About 70,000 Armenians live in Turkey, and Turkey continues to admit more. Yet Article 301 of Turkey's Constitution prohibits insulting "Turkishness" -- a disturbing provision that has been used to punish Armenians in Turkey who insist the genocide took place. Surely an act of reconciliation would be to embrace the Armenian population in Turkey and repeal Article 301.

Further, Turkey and Armenia have held recent talks about normalizing relations. They share mutual interests in trade, especially in the energy sector. Now is a good time to engage.

And, of course, there is the need for stability in the region. Turkey shares a border with Iraq, and the need for its continued restraint with the Kurds and for its leadership in promoting stability and resolving the Israel-Palestine issue is obvious. Armenia can help.

In a democracy, groups have the right to protest, and surely I respect the right of California's large Armenian community (and the L.A. Times' editorial board) to disagree with my position on the timing of yet a third congressional vote on the genocide. But once that vote occurs, that fabulously talented community can usefully channel its passion and energy into productive next steps toward reconciliation.

Condemning horror is important. But moving through the anger and psychic hurt to positive action is true emancipation.

My family (on my father's side) was decimated by the Holocaust, too. I believe Harman when she says she is not an apologist for genocide. It's clear that she isn't, because throughout the op-ed, she explicitly uses the word "genocide" when she is referring to the crime committed against the Armenian people. I also agree with Nancy Pelosi when she says there is never a good time for this resolution, and it has been brought up many times before now.

But I bristle, and take personal offense, as the child of Nazi Holocaust survivors, at the ignorant dismissiveness of people like Bruce McQuain, who writes [emphasis on the word "massacre" is mine]:
It was 90 years ago this massacre happened. The government and most likely every person associated with it are dead.

Now there is an apologist for genocide -- which is not the same as a massacre. Bruce thinks there is a statute of limitations on acknowledging genocide. He is wrong. And the Armenian genocide must be formally and explicitly identified as such, precisely because it happened so long ago. From literally the moment of its birth as an independent modern nation, Turkey has refused to acknowledge what was done to the Armenians living in the land that now bears that name. The denial of the crime of genocide for so many years -- and the legitimacy given to that denial by the entire Western world -- are crimes in and of themselves. For almost a century, Turkey has pretended that the deliberate extermination of an entire people did not happen. And we -- the West, Europe, the United States -- went along with that pretense.

That is shameful, and it has created an injustice that the Armenian people have lived with and suffered in addition to the memories of the atrocities themselves. Even this is not the worst of it, however. The worst of it is that the crime of the denial of the Armenian genocide, on top of the original crime of the genocide itself, almost certainly paved the way for the next genocide, which was much worse in sheer scale -- in fact, it is probably the worst single example of man's inhumanity to man in all of human history. That is the one that decimated my family.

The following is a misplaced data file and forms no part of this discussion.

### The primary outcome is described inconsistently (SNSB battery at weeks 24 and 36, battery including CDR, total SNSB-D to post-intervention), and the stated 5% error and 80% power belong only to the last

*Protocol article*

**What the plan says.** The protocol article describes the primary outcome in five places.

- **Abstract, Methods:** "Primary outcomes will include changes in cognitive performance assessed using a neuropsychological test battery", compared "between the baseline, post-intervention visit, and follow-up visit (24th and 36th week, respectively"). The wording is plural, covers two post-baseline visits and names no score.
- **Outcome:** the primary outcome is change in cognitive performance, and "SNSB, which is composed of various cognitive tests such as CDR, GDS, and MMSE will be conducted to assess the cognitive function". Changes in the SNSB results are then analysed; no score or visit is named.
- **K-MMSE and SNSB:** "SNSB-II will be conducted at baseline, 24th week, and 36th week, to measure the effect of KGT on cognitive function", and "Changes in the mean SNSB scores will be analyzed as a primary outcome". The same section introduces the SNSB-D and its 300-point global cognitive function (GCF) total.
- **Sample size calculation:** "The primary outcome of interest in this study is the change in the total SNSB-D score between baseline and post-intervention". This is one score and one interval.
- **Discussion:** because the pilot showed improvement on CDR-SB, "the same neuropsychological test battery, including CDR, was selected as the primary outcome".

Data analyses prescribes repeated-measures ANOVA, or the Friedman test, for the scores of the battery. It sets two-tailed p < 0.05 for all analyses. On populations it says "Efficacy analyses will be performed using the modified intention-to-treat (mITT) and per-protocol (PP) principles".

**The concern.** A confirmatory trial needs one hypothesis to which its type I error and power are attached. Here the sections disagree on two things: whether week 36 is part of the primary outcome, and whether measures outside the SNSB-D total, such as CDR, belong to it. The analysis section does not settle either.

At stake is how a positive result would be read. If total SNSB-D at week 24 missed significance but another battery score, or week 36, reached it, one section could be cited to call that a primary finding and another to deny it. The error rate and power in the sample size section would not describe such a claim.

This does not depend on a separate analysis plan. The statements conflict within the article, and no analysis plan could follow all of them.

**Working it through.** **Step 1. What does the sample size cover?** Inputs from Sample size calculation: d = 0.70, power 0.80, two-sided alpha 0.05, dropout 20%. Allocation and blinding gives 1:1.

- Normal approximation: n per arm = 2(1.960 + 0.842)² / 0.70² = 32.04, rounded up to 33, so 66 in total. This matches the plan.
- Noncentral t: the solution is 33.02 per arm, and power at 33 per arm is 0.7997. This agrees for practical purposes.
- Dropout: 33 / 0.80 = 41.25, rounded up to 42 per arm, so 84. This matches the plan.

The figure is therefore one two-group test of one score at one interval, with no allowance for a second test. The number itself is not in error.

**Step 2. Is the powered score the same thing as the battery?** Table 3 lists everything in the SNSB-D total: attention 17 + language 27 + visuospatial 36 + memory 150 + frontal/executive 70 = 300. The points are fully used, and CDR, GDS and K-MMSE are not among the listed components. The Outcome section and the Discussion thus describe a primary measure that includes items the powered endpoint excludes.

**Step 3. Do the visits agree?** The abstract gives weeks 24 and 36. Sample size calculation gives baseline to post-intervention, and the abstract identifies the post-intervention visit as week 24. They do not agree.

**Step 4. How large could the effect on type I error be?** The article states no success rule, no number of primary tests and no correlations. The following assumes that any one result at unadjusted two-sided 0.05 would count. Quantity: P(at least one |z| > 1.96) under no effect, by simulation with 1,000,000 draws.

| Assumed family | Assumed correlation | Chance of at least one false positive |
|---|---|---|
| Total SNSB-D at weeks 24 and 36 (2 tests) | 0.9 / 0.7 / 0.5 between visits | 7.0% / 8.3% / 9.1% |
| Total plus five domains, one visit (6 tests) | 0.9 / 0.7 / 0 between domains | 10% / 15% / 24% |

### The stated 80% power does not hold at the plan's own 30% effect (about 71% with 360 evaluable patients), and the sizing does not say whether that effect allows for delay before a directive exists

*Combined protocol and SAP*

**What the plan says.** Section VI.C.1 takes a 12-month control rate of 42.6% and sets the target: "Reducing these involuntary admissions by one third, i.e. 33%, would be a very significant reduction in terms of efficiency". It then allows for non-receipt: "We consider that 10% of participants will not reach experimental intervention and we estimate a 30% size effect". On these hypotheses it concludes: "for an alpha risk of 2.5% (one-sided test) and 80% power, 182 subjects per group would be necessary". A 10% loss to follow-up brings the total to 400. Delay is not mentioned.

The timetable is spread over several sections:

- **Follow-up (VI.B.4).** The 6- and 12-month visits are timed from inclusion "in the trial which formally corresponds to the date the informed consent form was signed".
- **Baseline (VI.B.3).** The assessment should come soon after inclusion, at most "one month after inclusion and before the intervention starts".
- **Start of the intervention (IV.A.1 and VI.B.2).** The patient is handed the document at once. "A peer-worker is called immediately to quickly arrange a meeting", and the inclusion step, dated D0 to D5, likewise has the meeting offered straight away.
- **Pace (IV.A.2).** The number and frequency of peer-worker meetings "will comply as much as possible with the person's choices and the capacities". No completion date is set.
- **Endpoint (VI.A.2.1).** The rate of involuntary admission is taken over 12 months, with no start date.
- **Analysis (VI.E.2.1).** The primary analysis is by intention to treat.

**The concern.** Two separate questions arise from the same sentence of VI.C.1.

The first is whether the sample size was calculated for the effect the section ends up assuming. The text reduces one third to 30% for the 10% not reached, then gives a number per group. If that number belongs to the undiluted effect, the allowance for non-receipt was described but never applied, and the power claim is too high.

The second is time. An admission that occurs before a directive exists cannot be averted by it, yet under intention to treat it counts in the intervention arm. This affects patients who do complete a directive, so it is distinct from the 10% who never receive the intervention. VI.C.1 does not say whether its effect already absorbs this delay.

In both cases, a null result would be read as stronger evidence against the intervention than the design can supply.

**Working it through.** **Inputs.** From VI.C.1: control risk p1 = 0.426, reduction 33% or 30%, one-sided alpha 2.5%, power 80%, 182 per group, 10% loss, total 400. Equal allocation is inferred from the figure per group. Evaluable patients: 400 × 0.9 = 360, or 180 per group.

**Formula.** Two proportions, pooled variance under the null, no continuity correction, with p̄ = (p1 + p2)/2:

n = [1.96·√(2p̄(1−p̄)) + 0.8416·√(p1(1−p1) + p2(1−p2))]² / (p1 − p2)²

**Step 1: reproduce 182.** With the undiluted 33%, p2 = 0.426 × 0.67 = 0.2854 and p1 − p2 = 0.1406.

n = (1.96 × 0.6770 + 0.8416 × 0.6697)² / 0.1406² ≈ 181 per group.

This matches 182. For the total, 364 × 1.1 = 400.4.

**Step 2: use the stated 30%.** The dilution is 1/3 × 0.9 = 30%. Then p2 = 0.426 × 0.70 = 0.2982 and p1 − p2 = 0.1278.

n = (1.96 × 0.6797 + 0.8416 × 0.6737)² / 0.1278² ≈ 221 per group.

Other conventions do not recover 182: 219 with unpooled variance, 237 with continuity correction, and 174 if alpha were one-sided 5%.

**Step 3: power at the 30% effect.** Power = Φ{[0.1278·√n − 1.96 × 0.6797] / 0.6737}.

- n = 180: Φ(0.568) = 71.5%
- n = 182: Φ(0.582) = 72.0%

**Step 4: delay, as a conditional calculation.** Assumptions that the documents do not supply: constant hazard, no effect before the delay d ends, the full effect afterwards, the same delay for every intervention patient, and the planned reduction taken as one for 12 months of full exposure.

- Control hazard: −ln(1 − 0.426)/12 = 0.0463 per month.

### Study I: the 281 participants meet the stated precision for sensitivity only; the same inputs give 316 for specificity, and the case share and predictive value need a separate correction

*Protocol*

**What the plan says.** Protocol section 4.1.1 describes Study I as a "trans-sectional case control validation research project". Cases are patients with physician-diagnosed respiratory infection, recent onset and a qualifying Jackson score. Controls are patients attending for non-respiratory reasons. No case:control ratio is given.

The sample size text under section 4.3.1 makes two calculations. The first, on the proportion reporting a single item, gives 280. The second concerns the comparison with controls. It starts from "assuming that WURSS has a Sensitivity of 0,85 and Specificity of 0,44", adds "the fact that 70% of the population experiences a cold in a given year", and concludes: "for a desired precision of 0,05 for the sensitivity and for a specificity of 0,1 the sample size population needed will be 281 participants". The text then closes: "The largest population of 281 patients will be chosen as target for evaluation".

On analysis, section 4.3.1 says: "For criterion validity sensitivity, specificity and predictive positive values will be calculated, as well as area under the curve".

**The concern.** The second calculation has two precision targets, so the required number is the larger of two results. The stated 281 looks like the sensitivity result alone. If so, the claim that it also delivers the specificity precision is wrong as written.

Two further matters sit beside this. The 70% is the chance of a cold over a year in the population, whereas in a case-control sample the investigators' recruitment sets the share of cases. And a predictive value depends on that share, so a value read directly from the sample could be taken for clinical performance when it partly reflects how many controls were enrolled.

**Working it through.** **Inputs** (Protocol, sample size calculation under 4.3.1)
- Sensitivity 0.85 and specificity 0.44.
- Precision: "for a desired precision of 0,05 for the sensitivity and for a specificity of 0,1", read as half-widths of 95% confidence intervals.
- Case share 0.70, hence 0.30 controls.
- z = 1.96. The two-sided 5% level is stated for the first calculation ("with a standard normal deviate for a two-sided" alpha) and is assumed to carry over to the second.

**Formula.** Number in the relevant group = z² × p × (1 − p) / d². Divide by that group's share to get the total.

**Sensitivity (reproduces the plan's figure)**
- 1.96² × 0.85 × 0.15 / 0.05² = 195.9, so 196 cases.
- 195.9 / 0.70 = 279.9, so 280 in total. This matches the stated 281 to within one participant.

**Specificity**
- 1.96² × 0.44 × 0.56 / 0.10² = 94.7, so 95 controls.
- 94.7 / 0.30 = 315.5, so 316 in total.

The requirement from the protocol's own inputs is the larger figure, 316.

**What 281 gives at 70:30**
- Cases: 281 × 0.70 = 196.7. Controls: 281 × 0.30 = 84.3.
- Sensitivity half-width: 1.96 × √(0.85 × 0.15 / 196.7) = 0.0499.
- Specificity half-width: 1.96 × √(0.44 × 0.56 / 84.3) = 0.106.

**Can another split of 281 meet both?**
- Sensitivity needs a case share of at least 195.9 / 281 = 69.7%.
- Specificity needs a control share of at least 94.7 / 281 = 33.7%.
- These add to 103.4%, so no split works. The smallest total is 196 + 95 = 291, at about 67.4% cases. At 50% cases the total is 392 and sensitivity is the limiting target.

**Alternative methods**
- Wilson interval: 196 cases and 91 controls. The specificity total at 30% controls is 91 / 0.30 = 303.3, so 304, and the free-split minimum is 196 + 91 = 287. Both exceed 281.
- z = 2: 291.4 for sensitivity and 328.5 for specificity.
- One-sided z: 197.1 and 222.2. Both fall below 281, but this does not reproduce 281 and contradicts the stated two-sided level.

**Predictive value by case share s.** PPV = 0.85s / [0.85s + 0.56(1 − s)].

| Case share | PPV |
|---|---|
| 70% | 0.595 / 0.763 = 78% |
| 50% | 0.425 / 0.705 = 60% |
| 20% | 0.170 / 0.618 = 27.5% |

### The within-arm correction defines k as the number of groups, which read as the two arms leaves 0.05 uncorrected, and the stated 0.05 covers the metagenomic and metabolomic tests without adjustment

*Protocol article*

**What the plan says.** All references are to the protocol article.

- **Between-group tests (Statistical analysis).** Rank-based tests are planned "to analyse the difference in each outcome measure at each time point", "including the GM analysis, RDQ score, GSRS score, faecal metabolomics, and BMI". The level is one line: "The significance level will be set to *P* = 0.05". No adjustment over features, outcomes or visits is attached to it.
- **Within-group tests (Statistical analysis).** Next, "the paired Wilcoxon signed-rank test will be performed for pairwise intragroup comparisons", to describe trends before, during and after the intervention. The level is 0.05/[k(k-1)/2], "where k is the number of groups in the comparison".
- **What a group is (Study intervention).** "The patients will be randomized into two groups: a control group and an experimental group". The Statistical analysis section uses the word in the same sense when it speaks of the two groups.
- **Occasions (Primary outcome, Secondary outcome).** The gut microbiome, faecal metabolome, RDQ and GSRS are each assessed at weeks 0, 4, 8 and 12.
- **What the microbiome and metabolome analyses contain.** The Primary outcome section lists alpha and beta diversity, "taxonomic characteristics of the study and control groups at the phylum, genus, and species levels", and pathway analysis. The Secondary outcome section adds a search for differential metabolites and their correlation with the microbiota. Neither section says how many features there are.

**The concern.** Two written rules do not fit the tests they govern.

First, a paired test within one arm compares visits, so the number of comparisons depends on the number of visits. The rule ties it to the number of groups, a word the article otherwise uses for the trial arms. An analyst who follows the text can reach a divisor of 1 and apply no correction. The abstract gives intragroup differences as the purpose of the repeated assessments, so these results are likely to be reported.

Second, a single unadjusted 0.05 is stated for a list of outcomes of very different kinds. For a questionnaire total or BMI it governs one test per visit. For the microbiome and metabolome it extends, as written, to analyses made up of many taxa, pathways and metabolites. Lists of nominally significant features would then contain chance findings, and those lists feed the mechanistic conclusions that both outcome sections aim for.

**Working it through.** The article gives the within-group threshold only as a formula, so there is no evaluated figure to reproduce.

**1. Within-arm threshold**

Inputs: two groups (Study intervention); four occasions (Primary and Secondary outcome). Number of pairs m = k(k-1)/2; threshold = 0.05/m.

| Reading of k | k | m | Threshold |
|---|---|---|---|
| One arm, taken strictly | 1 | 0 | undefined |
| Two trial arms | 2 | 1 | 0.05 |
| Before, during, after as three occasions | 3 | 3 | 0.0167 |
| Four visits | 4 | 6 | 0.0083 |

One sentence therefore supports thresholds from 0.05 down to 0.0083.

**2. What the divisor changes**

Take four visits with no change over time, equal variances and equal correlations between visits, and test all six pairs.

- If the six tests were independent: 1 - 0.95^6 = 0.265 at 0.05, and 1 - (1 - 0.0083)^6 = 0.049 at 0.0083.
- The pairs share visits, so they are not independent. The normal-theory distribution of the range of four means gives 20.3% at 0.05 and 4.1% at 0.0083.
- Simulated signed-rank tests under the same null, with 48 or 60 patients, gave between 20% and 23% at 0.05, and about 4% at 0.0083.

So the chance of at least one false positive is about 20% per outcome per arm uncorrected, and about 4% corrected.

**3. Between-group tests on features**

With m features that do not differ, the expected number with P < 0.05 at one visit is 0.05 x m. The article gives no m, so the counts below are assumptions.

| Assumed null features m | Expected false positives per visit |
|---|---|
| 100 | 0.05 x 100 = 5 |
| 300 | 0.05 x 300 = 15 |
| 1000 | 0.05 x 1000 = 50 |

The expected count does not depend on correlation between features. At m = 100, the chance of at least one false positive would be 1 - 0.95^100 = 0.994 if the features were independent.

"I have issued the command — and I'll have anybody who utters but one word of criticism executed by a firing squad — that our war aim does not consist in reaching certain lines, but in the physical destruction of the enemy. Accordingly, I have placed my death-head formations in readiness — for the present only in the East — with orders to them to send to death mercilessly and without compassion, men, women, and children of Polish derivation and language. Only thus shall we gain the living space (Lebensraum) which we need. Who, after all, speaks today of the annihilation of the Armenians?"


Joan said...

Hi There!

"...[A] courageous and moderate Islamic governemnt..."? What the hell has Jane Harman been smoking? Did she forget the recent slaughter of the Kurds by the Turks? Is Hamran stupid or does she agree with Bush that keeping Turkey open for the United States military is more important than human rights?

Take Care

Kathy said...

Actually, I think she thinks that Turkey might clean up its human rights record, treat the Kurds better, and reconcile with the Armenians if no one speaks the word "genocide." I don't know if that makes her stupid, but it certainly makes her wrong. Reconciliation between nations and peoples over wrongs as massive as the Turkish genocide against the Armenians cannot happen if no one wants to call the wrong by its proper name.

libhom said...

Jane Harman is full of it. Anyone who opposes the resolution is deliberately endorsing the Armenian genocide, no ifs, no ands, no buts, and no excuses.

Harman is bought and paid for by war profiteers who want to continue the occupation of Iraq indefinitely. She would rather endorse the Armenian genocide than take any action which would bring the illegal and unAmerican war in Iraq to a close.

Jane Harman is a right-wing extremist Republican posing as a Democrat. She is unfit to hold public office.